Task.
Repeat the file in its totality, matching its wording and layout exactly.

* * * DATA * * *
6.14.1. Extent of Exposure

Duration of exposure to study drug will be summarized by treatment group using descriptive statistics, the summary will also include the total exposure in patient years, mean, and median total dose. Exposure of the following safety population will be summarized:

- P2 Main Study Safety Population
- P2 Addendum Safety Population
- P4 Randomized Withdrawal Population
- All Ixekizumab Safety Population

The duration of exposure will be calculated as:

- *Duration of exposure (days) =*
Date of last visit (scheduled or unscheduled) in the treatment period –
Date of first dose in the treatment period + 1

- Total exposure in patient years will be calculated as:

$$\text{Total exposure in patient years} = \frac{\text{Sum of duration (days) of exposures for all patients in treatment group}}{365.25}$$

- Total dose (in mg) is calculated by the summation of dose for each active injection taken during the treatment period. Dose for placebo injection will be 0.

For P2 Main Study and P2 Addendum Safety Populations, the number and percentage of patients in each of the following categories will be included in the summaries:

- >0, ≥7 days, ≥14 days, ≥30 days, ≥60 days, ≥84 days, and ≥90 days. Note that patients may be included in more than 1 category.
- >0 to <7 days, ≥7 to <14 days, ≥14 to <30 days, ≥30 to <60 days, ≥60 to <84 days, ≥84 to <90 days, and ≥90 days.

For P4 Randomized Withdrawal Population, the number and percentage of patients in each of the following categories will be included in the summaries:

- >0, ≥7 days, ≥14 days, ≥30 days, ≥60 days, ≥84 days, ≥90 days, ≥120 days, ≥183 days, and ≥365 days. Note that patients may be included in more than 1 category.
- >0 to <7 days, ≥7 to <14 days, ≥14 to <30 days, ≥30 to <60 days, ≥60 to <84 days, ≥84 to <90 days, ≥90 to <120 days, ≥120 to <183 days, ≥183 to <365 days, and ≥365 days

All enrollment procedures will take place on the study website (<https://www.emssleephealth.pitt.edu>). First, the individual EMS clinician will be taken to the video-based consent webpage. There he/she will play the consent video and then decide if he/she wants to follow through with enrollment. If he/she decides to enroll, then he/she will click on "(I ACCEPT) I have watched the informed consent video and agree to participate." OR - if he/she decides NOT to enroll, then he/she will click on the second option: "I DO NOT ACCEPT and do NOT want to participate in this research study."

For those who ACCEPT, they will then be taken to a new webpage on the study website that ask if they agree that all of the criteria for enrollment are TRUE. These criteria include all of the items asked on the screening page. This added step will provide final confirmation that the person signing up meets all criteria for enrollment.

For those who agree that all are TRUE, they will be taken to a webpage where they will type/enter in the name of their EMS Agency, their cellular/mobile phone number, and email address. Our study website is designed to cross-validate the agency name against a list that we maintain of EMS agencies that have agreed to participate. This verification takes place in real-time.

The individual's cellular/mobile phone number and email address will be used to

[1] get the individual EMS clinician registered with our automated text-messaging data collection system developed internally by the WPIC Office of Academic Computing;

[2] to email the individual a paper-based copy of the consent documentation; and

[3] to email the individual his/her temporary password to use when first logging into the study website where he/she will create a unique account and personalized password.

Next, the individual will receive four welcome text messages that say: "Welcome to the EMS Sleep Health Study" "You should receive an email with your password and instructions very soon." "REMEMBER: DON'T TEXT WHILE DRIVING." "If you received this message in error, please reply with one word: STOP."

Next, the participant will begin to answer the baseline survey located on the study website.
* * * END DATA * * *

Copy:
6.14.1. Extent of Exposure

Duration of exposure to study drug will be summarized by treatment group using descriptive statistics, the summary will also include the total exposure in patient years, mean, and median total dose. Exposure of the following safety population will be summarized:

- P2 Main Study Safety Population
- P2 Addendum Safety Population
- P4 Randomized Withdrawal Population
- All Ixekizumab Safety Population

The duration of exposure will be calculated as:

- *Duration of exposure (days) =*
Date of last visit (scheduled or unscheduled) in the treatment period –
Date of first dose in the treatment period + 1

- Total exposure in patient years will be calculated as:

$$\text{Total exposure in patient years} = \frac{\text{Sum of duration (days) of exposures for all patients in treatment group}}{365.25}$$

- Total dose (in mg) is calculated by the summation of dose for each active injection taken during the treatment period. Dose for placebo injection will be 0.

For P2 Main Study and P2 Addendum Safety Populations, the number and percentage of patients in each of the following categories will be included in the summaries:

- >0, ≥7 days, ≥14 days, ≥30 days, ≥60 days, ≥84 days, and ≥90 days. Note that patients may be included in more than 1 category.
- >0 to <7 days, ≥7 to <14 days, ≥14 to <30 days, ≥30 to <60 days, ≥60 to <84 days, ≥84 to <90 days, and ≥90 days.

For P4 Randomized Withdrawal Population, the number and percentage of patients in each of the following categories will be included in the summaries:

- >0, ≥7 days, ≥14 days, ≥30 days, ≥60 days, ≥84 days, ≥90 days, ≥120 days, ≥183 days, and ≥365 days. Note that patients may be included in more than 1 category.
- >0 to <7 days, ≥7 to <14 days, ≥14 to <30 days, ≥30 to <60 days, ≥60 to <84 days, ≥84 to <90 days, ≥90 to <120 days, ≥120 to <183 days, ≥183 to <365 days, and ≥365 days

All enrollment procedures will take place on the study website (<https://www.emssleephealth.pitt.edu>). First, the individual EMS clinician will be taken to the video-based consent webpage. There he/she will play the consent video and then decide if he/she wants to follow through with enrollment. If he/she decides to enroll, then he/she will click on "(I ACCEPT) I have watched the informed consent video and agree to participate." OR - if he/she decides NOT to enroll, then he/she will click on the second option: "I DO NOT ACCEPT and do NOT want to participate in this research study."

For those who ACCEPT, they will then be taken to a new webpage on the study website that ask if they agree that all of the criteria for enrollment are TRUE. These criteria include all of the items asked on the screening page. This added step will provide final confirmation that the person signing up meets all criteria for enrollment.

For those who agree that all are TRUE, they will be taken to a webpage where they will type/enter in the name of their EMS Agency, their cellular/mobile phone number, and email address. Our study website is designed to cross-validate the agency name against a list that we maintain of EMS agencies that have agreed to participate. This verification takes place in real-time.

The individual's cellular/mobile phone number and email address will be used to

[1] get the individual EMS clinician registered with our automated text-messaging data collection system developed internally by the WPIC Office of Academic Computing;

[2] to email the individual a paper-based copy of the consent documentation; and

[3] to email the individual his/her temporary password to use when first logging into the study website where he/she will create a unique account and personalized password.

Next, the individual will receive four welcome text messages that say: "Welcome to the EMS Sleep Health Study" "You should receive an email with your password and instructions very soon." "REMEMBER: DON'T TEXT WHILE DRIVING." "If you received this message in error, please reply with one word: STOP."

Next, the participant will begin to answer the baseline survey located on the study website.